When she told me she was going to drop, I could have had that done in seconds. For piss sakes, if she wants to drop…drop her. No. Because that’s not my goal. My goal is for every student to feel like they accomplished something in my class…had a success they can build on…had a worthwhile experience. By the way, she calls me ‘Mama K’ in my office (even though she’s just a tad older!) and hugs me every. single. day. She, my sweetie peeps, is a success.

Another goal I have is to be relatable. I’ve been in higher education longer than some of you have been alive and I’m here to tell you this: some professors get off on this power trip of having students’ grades in their sweaty palms. They get off on ‘taking control’ and being the ‘only one right’ and ordering ‘quit talking…you need to listen to me.’ They get off on the power. So ooooooooo…you have power over 20 year olds. Big accomplishment.

If I had wanted power, I sure as hell wouldn’t have gone into teaching and if the only thing that validates my profession is the control I have over my students, I have deeper issues that need to be addressed.

I don’t necessarily expect my students to love me…or to even like me. But I do want to set up an atmosphere where they know they can talk to me, share their opinions, question what I’m saying, all while knowing I won’t judge them no matter what. Have you ever had someone ask for your opinion and then chastise you for it by saying ‘that’s wrong.’ What? How can MY opinion be wrong? It can’t. And neither can yours.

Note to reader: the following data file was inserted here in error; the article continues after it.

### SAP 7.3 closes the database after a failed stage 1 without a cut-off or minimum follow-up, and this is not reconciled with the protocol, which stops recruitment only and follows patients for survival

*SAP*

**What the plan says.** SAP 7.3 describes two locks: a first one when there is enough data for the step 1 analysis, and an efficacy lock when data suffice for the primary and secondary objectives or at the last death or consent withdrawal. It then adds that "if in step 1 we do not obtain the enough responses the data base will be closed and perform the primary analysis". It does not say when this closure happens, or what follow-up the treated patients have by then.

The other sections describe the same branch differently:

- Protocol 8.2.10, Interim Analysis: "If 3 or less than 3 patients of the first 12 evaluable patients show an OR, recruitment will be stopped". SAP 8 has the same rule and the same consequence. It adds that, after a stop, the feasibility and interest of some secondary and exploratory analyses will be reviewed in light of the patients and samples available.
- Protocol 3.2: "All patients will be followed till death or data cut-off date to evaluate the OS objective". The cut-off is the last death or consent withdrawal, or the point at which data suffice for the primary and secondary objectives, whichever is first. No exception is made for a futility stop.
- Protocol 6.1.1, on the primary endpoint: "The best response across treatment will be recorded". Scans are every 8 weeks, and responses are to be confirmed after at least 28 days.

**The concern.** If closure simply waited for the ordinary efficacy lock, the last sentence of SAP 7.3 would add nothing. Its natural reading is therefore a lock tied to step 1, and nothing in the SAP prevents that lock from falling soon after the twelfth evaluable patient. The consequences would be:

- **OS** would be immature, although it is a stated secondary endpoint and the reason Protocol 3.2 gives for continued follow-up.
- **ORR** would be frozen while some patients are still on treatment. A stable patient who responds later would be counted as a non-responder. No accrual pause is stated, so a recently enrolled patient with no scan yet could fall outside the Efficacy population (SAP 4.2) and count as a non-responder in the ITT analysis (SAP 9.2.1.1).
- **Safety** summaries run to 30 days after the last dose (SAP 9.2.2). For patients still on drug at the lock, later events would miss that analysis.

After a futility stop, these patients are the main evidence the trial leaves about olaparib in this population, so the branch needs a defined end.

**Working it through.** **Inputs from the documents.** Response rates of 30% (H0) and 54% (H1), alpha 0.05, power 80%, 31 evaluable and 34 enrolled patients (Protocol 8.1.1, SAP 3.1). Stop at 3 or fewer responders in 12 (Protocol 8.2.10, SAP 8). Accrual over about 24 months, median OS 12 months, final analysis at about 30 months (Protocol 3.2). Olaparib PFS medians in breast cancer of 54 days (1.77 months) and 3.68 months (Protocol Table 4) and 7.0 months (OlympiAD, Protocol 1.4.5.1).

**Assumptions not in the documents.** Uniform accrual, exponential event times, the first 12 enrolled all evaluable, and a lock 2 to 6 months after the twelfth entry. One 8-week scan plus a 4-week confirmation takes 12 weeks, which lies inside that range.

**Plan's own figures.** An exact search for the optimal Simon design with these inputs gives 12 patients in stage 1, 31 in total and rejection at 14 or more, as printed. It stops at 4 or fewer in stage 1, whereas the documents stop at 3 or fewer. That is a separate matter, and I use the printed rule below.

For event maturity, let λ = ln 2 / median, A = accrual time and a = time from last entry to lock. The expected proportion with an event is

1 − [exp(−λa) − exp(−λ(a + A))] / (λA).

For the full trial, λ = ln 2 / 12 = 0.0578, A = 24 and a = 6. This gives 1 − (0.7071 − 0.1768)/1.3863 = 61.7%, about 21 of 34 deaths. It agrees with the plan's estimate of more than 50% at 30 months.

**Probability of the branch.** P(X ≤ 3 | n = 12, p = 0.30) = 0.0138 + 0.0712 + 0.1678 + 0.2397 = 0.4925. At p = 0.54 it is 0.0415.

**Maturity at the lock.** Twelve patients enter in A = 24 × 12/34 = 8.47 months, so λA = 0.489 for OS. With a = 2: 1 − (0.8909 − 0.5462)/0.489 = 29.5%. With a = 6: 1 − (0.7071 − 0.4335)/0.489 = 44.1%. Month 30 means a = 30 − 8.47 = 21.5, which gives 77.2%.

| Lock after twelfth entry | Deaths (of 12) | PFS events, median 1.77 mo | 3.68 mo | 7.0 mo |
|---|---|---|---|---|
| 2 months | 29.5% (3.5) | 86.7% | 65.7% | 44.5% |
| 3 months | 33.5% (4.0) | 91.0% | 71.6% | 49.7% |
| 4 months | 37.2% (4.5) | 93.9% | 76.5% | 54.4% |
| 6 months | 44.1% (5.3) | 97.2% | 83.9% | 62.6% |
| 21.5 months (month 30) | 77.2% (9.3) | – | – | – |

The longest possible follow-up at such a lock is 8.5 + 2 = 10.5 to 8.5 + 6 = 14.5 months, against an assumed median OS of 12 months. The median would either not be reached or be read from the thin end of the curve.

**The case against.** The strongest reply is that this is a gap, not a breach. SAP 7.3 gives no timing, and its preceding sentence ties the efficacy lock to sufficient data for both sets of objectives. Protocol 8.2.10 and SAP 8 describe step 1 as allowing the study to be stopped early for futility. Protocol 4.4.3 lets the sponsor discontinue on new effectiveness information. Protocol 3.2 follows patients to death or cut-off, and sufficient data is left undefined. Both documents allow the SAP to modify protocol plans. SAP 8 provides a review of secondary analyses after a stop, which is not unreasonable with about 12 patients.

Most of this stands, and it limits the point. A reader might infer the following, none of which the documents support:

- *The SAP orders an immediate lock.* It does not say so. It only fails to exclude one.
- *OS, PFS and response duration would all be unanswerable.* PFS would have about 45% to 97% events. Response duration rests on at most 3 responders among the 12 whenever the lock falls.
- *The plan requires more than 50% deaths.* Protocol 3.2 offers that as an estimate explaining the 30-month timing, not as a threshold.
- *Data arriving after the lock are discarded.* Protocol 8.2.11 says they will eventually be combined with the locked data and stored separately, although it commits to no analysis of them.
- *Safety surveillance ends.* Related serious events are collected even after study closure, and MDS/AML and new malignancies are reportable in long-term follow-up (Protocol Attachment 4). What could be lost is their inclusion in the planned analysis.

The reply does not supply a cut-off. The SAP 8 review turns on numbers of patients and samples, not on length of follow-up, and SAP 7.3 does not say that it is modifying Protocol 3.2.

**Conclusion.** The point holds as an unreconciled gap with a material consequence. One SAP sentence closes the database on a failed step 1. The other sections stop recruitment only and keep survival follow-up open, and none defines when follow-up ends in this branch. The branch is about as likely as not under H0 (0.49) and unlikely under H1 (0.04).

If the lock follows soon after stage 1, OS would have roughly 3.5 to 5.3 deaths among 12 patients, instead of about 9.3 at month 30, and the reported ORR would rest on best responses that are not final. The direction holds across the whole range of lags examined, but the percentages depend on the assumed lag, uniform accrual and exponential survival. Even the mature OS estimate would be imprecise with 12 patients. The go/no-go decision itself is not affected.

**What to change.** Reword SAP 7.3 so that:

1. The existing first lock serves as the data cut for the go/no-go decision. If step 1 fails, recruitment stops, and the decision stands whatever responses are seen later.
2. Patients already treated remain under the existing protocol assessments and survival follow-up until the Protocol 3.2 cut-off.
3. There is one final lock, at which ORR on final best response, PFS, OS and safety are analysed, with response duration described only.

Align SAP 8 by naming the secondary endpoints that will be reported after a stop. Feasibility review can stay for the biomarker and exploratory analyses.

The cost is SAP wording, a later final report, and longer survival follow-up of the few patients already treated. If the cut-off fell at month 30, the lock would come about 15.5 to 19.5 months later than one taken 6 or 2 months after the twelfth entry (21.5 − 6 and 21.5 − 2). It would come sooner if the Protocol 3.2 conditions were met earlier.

This is also why I share my experiences (obviously when appropriate) about having bipolar, having been sexually abused, having been divorced 3 times (cough cough), having a ma who experienced domestic violence, etc. I want students to know I’m real. I understand. I’ll accept whatever they want to tell me. I want them to see me as an ‘ally’ in their college experience…someone working alongside of them…not against them.

This also brings me to compassion. I want my students to see I’ll cry with them…open up to them so they know they aren’t alone in their own struggles…empathize with issues they are dealing with…understand when they say “I just couldn’t do my assignment this week”, etc. I had a student come to me once regarding their late work and I told them they could make up what they had missed. Why? He had talked about a death in his family all while he was dealing with the loss of a job and family issues surrounding the funeral. He thanked me profusely for this opportunity and said he felt guilty for turning in late assignments. I said there should be no guilt whatsoever! That’s a lot on his plate and I wouldn’t have been able to focus on the topic of social structure either. C’mon. Why is it weak for professors to have compassion for what our students are going through?